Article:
4 THINGS TO LOOK FOR IN YOUR NEXT CSO TO ENSURE YOUR ORGANISATION IS THRIVING IN 2023 AND BEYOND
Updated: May 5, 2022
As we desperately seek accelerated road maps to decouple economic growth from extraction for the first time in our history, the rise of the $1m Chief Sustainability Officer shows no sign of slowing down.
The tension between the ‘Extractive growth is better than no growth’ majority and the “Regenerative now” minority will continue to increase, but how it plays out is yet to be determined. This discussion is happening as we are seeking consensus on how quickly we need to shift existing business models.
Following every other economic contraction in our history, including the 2008 financial crash, growth was growth, and we knew how to stimulate it. There was no mainstream debate on how extractive that growth was and the associated impacts.
We now have the data and analytical tools to immediately assess every policy framework, every corporation’s revenue and profit, their business models and their products. This helps highlight not just how ‘net’ extractive every element of the business is, but year on year incremental change.
We have two broad views on how we decouple growth from extraction, with both sides viewing the other as being fantasists and potentially dangerous at the extreme.
The Innovators — We have a growth addicted system, so Extractive Growth is better than no growth even if it means things get worse in the short-term.
The System Changers — We don’t have time to go backwards to move forward, even zero extraction now might not give us the time to shift to a regenerative system.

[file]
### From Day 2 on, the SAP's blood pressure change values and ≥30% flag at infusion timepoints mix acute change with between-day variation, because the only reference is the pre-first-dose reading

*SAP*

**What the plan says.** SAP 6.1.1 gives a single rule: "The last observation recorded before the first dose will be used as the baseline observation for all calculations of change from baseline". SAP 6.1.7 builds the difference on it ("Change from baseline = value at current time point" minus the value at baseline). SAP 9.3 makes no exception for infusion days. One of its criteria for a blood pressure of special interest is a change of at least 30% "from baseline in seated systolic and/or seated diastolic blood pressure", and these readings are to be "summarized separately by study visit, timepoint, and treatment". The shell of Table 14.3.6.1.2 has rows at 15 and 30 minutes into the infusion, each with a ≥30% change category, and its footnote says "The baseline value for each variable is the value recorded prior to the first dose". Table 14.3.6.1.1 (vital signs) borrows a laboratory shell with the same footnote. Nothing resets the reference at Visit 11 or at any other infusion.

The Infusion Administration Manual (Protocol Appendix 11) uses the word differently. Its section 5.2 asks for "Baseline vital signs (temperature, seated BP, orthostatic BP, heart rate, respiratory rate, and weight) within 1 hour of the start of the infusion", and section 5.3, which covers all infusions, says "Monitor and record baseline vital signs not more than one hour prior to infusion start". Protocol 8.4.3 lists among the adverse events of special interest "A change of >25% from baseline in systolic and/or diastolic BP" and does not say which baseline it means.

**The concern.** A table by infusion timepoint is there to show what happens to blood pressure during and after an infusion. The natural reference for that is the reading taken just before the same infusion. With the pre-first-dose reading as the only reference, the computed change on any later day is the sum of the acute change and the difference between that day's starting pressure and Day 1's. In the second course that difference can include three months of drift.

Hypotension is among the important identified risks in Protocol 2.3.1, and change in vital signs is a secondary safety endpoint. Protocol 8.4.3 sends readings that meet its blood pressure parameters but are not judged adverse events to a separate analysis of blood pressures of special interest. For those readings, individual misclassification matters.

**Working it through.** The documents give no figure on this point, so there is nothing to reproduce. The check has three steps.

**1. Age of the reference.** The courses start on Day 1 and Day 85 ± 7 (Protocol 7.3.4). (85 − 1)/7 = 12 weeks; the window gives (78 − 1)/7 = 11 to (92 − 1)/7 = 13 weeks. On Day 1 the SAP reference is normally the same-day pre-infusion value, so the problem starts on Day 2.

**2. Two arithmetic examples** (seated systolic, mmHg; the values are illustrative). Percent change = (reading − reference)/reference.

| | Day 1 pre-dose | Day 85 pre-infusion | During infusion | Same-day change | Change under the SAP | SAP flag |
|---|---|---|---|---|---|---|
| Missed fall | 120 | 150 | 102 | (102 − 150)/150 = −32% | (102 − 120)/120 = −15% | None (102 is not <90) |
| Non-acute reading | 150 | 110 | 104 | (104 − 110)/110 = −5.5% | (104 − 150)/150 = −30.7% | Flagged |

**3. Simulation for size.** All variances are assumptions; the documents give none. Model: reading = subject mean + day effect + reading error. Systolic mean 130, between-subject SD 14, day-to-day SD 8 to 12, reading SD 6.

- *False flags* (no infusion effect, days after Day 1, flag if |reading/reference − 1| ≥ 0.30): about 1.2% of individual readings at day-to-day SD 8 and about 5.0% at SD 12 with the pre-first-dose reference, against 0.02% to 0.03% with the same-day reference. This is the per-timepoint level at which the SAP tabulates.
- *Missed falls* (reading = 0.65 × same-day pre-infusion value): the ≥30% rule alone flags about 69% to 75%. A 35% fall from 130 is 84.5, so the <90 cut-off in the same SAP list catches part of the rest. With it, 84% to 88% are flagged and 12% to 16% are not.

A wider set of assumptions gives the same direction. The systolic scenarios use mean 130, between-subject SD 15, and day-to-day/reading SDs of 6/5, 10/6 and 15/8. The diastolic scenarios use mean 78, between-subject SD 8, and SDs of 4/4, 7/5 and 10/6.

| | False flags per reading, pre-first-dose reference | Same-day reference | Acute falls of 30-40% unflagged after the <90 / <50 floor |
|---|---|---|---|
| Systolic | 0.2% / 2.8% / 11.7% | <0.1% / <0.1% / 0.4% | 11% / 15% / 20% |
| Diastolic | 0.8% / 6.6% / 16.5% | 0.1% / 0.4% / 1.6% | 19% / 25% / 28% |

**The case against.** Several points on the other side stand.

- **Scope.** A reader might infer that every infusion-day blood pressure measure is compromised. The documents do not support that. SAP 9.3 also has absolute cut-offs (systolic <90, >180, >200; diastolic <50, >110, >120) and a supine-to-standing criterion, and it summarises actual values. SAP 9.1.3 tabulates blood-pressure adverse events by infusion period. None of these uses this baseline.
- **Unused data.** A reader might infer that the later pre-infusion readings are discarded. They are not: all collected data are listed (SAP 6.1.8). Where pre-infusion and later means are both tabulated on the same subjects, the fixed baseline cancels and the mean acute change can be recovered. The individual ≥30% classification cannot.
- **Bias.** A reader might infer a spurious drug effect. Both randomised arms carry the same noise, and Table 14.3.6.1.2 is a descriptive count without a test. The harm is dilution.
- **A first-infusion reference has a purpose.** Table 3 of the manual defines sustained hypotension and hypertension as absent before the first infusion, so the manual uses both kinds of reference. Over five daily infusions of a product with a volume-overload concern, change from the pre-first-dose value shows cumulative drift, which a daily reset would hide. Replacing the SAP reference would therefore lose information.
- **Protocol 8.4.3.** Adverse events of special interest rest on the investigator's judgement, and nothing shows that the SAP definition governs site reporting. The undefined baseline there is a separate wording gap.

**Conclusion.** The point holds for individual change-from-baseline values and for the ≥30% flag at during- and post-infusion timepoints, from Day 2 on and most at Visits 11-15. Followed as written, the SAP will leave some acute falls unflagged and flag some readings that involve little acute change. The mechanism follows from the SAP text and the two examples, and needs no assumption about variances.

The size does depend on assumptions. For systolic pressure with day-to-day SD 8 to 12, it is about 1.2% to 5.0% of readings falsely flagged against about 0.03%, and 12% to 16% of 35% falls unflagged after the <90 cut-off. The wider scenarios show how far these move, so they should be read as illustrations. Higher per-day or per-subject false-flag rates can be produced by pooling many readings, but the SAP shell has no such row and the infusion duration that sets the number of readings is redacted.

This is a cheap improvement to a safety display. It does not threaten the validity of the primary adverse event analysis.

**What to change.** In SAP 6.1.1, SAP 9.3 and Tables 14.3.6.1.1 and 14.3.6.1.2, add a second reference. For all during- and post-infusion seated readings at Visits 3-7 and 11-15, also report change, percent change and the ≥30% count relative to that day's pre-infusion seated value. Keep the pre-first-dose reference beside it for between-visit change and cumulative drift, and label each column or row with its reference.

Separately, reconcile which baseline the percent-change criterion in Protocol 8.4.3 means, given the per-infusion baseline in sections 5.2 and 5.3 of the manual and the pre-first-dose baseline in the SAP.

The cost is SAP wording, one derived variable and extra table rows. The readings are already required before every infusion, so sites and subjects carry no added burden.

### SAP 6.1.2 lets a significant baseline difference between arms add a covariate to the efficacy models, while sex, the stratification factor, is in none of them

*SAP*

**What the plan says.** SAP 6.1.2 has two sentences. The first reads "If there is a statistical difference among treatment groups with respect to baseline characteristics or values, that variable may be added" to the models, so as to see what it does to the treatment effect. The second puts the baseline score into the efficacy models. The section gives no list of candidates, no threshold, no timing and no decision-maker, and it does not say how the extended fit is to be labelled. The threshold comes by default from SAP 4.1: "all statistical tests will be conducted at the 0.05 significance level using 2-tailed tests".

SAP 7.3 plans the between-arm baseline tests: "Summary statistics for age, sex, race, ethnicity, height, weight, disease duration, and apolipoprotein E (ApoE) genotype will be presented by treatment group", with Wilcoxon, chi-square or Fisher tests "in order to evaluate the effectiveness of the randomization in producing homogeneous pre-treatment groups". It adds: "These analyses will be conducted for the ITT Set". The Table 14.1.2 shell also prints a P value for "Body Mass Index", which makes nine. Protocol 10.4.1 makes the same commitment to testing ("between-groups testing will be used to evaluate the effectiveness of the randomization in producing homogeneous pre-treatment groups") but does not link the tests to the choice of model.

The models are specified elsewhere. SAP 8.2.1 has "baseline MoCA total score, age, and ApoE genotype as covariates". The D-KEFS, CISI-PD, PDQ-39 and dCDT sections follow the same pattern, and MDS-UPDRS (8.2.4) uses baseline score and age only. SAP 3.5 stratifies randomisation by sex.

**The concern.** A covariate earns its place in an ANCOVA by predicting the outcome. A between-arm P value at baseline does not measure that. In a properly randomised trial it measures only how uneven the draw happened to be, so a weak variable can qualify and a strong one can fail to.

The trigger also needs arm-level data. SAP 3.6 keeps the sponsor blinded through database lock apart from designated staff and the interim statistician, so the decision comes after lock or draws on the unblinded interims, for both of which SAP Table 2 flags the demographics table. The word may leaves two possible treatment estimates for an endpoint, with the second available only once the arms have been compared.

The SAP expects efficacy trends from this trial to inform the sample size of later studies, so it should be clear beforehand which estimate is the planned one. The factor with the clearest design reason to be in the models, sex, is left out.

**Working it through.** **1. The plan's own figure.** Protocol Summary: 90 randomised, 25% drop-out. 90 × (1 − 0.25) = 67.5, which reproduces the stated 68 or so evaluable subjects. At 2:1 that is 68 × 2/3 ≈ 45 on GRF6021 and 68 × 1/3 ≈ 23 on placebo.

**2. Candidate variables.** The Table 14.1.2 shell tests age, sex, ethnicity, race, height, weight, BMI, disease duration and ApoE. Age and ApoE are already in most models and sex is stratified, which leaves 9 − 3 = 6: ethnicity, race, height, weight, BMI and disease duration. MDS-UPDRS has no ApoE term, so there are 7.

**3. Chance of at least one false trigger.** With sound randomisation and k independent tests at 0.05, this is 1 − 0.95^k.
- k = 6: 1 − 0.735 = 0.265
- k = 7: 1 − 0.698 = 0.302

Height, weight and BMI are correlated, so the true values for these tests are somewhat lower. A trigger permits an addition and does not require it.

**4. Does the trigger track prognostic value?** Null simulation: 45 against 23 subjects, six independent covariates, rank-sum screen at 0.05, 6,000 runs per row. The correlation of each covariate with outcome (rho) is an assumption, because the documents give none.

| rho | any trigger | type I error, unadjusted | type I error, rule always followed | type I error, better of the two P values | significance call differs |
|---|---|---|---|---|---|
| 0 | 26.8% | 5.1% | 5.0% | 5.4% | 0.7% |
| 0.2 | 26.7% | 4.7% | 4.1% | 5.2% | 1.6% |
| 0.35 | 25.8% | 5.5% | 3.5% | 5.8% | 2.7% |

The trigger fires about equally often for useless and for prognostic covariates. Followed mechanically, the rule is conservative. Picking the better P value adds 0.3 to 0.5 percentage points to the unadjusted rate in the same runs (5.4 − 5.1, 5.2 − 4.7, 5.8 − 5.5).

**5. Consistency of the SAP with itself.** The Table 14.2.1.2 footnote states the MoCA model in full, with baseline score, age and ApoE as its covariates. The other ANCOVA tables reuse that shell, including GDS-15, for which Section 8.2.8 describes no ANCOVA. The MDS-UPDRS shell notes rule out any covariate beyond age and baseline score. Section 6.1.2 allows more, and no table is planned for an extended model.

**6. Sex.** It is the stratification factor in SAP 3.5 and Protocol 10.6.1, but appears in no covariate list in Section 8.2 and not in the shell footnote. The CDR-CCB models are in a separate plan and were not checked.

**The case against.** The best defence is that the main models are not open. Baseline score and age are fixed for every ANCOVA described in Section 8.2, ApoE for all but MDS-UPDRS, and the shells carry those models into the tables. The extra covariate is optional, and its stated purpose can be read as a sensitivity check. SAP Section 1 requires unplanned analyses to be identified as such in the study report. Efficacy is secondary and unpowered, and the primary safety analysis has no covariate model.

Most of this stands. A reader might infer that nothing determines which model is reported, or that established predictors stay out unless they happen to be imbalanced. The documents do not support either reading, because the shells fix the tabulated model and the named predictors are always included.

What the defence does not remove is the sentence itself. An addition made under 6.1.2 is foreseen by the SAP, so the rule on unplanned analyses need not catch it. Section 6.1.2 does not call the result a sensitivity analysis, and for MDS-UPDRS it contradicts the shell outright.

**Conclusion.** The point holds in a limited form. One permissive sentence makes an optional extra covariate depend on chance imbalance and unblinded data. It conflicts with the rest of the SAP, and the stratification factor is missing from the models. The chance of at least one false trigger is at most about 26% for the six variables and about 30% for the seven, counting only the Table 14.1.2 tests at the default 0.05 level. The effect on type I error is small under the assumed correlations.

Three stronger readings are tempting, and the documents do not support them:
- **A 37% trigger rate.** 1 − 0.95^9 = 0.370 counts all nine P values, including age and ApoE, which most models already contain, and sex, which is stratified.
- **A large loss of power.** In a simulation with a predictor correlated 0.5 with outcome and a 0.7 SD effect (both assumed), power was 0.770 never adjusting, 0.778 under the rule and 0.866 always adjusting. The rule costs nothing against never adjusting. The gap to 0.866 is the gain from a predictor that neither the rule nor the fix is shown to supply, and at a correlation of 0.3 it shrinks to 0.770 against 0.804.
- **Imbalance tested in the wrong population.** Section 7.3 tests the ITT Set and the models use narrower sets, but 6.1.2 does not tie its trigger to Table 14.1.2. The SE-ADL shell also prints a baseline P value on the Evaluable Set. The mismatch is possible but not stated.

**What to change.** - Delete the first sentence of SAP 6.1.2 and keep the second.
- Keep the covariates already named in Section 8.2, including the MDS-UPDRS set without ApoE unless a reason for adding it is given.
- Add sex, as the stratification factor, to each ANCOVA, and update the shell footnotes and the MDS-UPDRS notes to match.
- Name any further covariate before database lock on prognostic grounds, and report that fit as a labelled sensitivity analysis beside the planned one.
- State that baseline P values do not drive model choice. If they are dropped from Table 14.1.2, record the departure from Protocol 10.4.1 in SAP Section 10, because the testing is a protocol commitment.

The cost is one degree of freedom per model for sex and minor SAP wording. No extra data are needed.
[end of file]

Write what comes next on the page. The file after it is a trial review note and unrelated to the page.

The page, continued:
How quickly can we really clean up growth? How quickly will our living systems reach a tipping point of no return, and critically, who will our citizens be angrier with? The Innovators, our leaders for leaving things so late, or the system change advocates for pushing for ‘Extractive Cold Turkey’. Your CSO has to have road maps for all scenarios to maintain credibility across the full spectrum of stakeholders.
With that in mind, here are 4 things I’d look for from any potential CSO to ensure their experiences are still relevant in 2023 and beyond, regardless of how things play out.
1. EXPERIENCE IN BOTH SCALING THE NEW AND RETROFITTING THE OLD
An individual who has track record in scaling the regenerative models we seek, not just making the core business less extractive. If they don’t have both, be prepared to re-hire in 2023/24
Most first generation CSO’s are experts in making the core business less extractive. That’s not going to be good enough to have credibility across the ecosystem. I encourage candidates to separate their achievements between scaling the new and retrofitting the old on their resumes, so potential employers really know what they’re getting.
Of course, when there is strong customer demand for your product, when it’s still very profitable, when your employees know how to sell it and in the absence of global legislation to price in regeneration. It’s understandable to focus attention on making your core product extractive neutral. As you need extractive profits to fund a regenerative future. My question is, when will the demand for those who can scale the new, outstrip the demand for retrofitting the old. When it tips, it will tip quickly, leaving stranded assets and perhaps stranded careers.
2. COMMERCIAL, STRATEGY, INNOVATION AND INVESTMENT EXPERIENCE